The Potluck

Downtown Minneapolis neighborhood raises money for more police patrols

By: - June 10, 2022 6:00 am

A Minneapolis police squad car in front of the burned out Third Precinct police station blocks off Minneahaha Avenue for a street festival in October 2021. Photo by Max Nesterak/Minnesota Reformer.

An upscale downtown Minneapolis neighborhood is raising money to pay the city to do additional police patrols.

Dozens of residents from the Mill District met with a Minneapolis police lieutenant and sergeant last week about doing more summer police patrols through a city “buyback” program in which neighborhoods or organizations can pay for extra patrols. Another upscale neighborhood west of downtown, Lowry Hill, pooled money to buy more policing earlier this year. 

The arrangement must be approved by the Minneapolis City Council. Some members questioned the wisdom of the Lowry Hill arrangement, given the Minneapolis Police Department’s staffing shortage, burnout and large numbers of officers seeking workers’ compensation and duty disability retirements. 

Some council members also questioned the use of private dollars to direct police resources to upscale neighborhoods, which can make it seem like rich people can buy better public safety than their less affluent fellow citizens. 

The program is voluntary for officers, so the department isn’t required to assign the patrols. 

Some Mill District residents questioned the need for extra patrols, with one woman noting that crime is much lower there than in the rest of the city.

Minneapolis Police Lt. Kelly O’Rourke, who was there to answer questions, said the city has gone from 170 shootings per year to more than 600 the past two years.

Pamela McCrea, president of the Downtown Minneapolis Neighborhood Association, said people aren’t moving into the neighborhood the way they used to.

One resident questioned whether they should hire Minneapolis Police officers, given the recent state report concluding MPD has a pattern of race discrimination.

McCrea defended MPD, saying there have been some “bad apples” in MPD, but not the two officers who were at the meeting, Sgt. Adam Lewis and O’Rourke.

“They’re stepping up to help demonstrate what community policing is,” she said. “It’s what we want to get back to.”

O’Rourke, patrol supervisor of the First Precinct, told the group most officers are working overtime, and only a dozen cops now patrol downtown on weekend night shifts, from 4 p.m. to 3 a.m.

“We used to do that with 60,” he said.

Minneapolis City Council Member Michael Rainville is helping organize the fundraising, having started a similar policing project in northeast Minneapolis 22 years ago.

The buyback program has been around for more than two decades, and has been used by everyone from the Timberwolves to marathon organizers to neighborhood associations to beef up policing for $107 per hour per officer. Officers volunteer to do the work if they’re not scheduled elsewhere.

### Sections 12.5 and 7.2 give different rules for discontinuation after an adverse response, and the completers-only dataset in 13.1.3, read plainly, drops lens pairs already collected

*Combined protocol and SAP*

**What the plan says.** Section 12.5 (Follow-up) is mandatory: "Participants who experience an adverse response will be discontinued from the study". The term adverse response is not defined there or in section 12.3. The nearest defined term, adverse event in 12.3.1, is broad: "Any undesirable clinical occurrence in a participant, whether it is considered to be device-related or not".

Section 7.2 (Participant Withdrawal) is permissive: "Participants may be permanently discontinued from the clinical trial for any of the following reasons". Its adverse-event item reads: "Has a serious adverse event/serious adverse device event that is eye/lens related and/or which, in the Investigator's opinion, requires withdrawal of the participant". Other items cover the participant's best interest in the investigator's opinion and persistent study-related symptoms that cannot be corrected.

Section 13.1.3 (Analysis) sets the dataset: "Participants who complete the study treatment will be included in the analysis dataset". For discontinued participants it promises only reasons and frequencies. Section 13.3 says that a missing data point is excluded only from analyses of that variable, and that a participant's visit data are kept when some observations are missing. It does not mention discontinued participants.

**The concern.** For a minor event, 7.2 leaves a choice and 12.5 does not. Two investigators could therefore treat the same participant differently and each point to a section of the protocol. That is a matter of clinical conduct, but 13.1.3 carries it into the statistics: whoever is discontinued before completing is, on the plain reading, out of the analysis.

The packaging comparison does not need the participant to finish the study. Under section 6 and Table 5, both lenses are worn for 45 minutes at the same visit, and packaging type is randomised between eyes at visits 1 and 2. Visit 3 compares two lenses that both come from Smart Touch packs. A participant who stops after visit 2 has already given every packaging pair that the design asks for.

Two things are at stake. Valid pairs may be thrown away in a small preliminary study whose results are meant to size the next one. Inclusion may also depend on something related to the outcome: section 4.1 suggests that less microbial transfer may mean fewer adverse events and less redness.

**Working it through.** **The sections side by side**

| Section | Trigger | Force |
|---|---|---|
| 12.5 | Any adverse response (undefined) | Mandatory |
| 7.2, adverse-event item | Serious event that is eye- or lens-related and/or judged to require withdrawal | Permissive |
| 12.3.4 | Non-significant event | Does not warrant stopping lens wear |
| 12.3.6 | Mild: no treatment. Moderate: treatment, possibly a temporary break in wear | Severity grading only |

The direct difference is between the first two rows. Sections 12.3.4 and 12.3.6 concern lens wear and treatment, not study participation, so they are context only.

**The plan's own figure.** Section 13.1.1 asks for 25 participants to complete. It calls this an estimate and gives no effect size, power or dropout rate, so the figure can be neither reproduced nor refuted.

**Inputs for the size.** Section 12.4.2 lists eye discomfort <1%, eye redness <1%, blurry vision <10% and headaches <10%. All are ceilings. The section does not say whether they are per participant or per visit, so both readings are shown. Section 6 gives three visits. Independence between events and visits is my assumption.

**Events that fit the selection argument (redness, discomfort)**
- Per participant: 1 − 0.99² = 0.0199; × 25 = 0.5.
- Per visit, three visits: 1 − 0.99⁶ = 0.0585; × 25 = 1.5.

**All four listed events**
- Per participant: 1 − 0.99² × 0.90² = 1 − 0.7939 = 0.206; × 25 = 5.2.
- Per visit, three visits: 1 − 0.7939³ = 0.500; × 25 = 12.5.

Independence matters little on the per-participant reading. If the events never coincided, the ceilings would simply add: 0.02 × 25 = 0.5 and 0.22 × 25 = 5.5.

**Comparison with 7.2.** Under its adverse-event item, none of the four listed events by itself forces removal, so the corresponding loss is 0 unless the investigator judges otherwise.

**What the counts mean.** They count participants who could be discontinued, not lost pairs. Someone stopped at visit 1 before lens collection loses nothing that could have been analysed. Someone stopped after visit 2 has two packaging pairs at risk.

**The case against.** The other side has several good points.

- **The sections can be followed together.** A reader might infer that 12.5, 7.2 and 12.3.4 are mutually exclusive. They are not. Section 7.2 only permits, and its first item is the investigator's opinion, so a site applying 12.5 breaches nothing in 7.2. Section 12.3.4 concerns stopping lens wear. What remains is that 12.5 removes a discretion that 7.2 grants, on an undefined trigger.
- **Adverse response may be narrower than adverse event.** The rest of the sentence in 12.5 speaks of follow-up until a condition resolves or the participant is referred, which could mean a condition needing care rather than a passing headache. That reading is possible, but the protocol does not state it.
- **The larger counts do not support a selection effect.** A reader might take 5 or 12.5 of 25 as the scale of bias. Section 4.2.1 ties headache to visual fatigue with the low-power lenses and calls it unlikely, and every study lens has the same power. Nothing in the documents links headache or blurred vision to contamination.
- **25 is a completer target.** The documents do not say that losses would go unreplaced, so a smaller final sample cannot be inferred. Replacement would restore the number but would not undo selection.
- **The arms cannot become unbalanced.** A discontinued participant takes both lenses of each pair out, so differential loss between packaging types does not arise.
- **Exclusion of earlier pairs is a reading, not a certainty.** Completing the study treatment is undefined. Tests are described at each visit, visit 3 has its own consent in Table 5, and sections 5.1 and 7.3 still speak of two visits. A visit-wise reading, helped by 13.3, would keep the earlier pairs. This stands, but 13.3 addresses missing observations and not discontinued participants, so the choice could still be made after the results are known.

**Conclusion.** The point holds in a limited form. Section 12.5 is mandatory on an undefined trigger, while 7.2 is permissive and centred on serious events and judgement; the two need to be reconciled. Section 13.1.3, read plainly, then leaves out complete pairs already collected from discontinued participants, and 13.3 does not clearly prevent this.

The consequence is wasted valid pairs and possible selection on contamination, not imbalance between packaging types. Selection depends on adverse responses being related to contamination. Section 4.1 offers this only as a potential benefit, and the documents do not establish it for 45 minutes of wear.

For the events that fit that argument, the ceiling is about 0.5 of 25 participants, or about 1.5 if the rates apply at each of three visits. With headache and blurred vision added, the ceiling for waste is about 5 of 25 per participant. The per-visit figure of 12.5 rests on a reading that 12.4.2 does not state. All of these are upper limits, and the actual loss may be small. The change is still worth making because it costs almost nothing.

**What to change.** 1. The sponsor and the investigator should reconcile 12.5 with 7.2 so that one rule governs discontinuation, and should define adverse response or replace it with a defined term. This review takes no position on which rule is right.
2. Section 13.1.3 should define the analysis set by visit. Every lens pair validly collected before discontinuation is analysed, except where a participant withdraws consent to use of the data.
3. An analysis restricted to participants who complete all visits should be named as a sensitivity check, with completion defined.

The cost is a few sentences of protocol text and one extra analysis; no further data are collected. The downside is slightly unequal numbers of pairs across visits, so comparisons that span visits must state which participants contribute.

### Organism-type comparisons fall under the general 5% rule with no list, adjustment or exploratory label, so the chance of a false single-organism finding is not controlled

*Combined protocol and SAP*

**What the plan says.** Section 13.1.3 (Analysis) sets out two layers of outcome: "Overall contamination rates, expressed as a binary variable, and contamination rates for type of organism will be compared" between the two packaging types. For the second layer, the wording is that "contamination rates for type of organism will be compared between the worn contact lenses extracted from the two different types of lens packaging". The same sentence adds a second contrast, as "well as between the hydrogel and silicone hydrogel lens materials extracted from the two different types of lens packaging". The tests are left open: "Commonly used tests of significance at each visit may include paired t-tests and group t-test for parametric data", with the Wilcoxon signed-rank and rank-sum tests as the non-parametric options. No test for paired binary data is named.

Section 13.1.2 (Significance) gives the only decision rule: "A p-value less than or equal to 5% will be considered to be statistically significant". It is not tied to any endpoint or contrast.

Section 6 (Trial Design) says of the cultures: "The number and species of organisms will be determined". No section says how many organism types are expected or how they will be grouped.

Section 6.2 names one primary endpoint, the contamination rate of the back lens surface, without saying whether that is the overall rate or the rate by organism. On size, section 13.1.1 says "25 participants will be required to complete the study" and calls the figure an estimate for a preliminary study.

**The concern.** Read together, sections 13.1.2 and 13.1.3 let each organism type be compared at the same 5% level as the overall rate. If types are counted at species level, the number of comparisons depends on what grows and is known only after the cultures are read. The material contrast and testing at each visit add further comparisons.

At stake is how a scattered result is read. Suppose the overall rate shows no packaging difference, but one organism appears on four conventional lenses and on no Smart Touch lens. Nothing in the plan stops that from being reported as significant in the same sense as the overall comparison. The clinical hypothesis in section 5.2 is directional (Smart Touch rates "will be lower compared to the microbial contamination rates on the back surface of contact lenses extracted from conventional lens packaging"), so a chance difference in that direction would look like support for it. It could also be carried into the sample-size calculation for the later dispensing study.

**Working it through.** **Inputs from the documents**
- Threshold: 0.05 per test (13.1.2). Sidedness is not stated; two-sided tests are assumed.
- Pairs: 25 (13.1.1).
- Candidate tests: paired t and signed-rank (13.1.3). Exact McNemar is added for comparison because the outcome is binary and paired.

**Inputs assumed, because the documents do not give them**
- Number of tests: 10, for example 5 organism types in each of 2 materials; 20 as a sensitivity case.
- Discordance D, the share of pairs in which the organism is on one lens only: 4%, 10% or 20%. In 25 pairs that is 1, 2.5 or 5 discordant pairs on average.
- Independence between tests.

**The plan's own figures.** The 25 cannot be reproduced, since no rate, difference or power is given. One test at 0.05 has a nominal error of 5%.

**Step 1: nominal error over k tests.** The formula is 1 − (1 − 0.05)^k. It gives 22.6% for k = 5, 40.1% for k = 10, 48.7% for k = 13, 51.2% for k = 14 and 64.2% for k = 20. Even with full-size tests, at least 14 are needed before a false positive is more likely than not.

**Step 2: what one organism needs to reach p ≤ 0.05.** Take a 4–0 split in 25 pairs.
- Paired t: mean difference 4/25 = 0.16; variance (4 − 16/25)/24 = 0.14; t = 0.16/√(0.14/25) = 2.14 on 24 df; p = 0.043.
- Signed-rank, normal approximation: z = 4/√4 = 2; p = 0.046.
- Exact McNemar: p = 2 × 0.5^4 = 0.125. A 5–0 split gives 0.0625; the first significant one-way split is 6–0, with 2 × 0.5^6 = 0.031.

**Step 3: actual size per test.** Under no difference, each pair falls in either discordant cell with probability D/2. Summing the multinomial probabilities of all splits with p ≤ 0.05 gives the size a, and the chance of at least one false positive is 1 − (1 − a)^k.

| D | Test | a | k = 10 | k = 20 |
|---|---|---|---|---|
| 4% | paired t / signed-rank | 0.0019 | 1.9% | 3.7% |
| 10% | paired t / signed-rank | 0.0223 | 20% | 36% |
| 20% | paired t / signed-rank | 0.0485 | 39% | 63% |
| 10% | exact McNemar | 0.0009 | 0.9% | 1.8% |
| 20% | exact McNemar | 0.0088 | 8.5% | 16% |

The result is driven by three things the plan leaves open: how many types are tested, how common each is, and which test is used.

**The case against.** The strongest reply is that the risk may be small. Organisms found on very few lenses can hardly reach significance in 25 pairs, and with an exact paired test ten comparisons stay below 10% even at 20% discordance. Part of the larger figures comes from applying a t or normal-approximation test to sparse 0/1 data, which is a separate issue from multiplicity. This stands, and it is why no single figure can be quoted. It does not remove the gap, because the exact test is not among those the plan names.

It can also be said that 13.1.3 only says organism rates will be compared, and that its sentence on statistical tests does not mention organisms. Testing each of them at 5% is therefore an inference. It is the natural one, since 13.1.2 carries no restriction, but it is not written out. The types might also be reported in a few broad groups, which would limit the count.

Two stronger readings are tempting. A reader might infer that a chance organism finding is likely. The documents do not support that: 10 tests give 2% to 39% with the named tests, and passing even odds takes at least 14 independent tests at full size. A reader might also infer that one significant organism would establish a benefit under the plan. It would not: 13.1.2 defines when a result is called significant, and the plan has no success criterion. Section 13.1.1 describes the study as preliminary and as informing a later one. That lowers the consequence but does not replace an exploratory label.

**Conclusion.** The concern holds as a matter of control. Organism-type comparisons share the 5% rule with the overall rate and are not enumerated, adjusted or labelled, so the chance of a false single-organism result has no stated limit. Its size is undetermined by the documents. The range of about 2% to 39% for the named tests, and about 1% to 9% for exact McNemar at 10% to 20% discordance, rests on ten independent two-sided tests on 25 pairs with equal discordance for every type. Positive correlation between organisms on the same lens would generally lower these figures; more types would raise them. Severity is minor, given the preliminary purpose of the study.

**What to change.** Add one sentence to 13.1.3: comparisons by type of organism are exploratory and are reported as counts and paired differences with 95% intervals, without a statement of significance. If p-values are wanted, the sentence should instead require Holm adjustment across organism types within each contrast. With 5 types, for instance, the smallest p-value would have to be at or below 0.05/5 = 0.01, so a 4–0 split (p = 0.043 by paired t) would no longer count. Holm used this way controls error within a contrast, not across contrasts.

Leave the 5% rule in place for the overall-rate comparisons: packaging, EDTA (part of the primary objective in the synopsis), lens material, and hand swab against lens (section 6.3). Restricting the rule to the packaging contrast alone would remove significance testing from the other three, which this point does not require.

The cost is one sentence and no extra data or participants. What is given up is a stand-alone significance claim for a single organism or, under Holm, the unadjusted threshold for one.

A website about the Mill District Public Safety Project says Rainville proposed the project to improve community relations with the police department. He would like to return beat cops to main downtown corridors, such as East Hennepin, the Mill District, North Loop, Dinkytown and West Broadway and Lake Street.

Rainville was critical of state lawmakers for not being able to agree on legislation to hire and retain police officers, and provide money for the Minneapolis Office of Violence Prevention.

Lewis said they would recruit as many officers as they could to patrol the area from 5 p.m. to 10 p.m. Thursdays through Saturdays.

The initial goal is to raise $25,000 — enough to pay for extra patrols from June through September. It would cost $100,000 to have extra patrols for the rest of the year from 5 p.m. to 1 a.m.

Cops would cover an area from 13th Avenue South to Second Avenue South to the Caryle at 100 Third Ave. S and from the Mississippi River to Washington Avenue.

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Deena Winter
Deena Winter

Deena Winter has covered local and state government in four states over the past three decades, with stints at the Bismarck Tribune in North Dakota, as a correspondent for the Denver Post, city hall reporter in Lincoln, Nebraska, and regional editor for Southwest News in the western Minneapolis suburbs. Before joining the staff of the Reformer in 2021 she was a contributor to the Wall Street Journal and the New York Times. She and her husband have a daughter, son, and very grand child. In her spare time, she likes to play tennis, jog, garden and attempt to check out all the best restaurants in the metro area.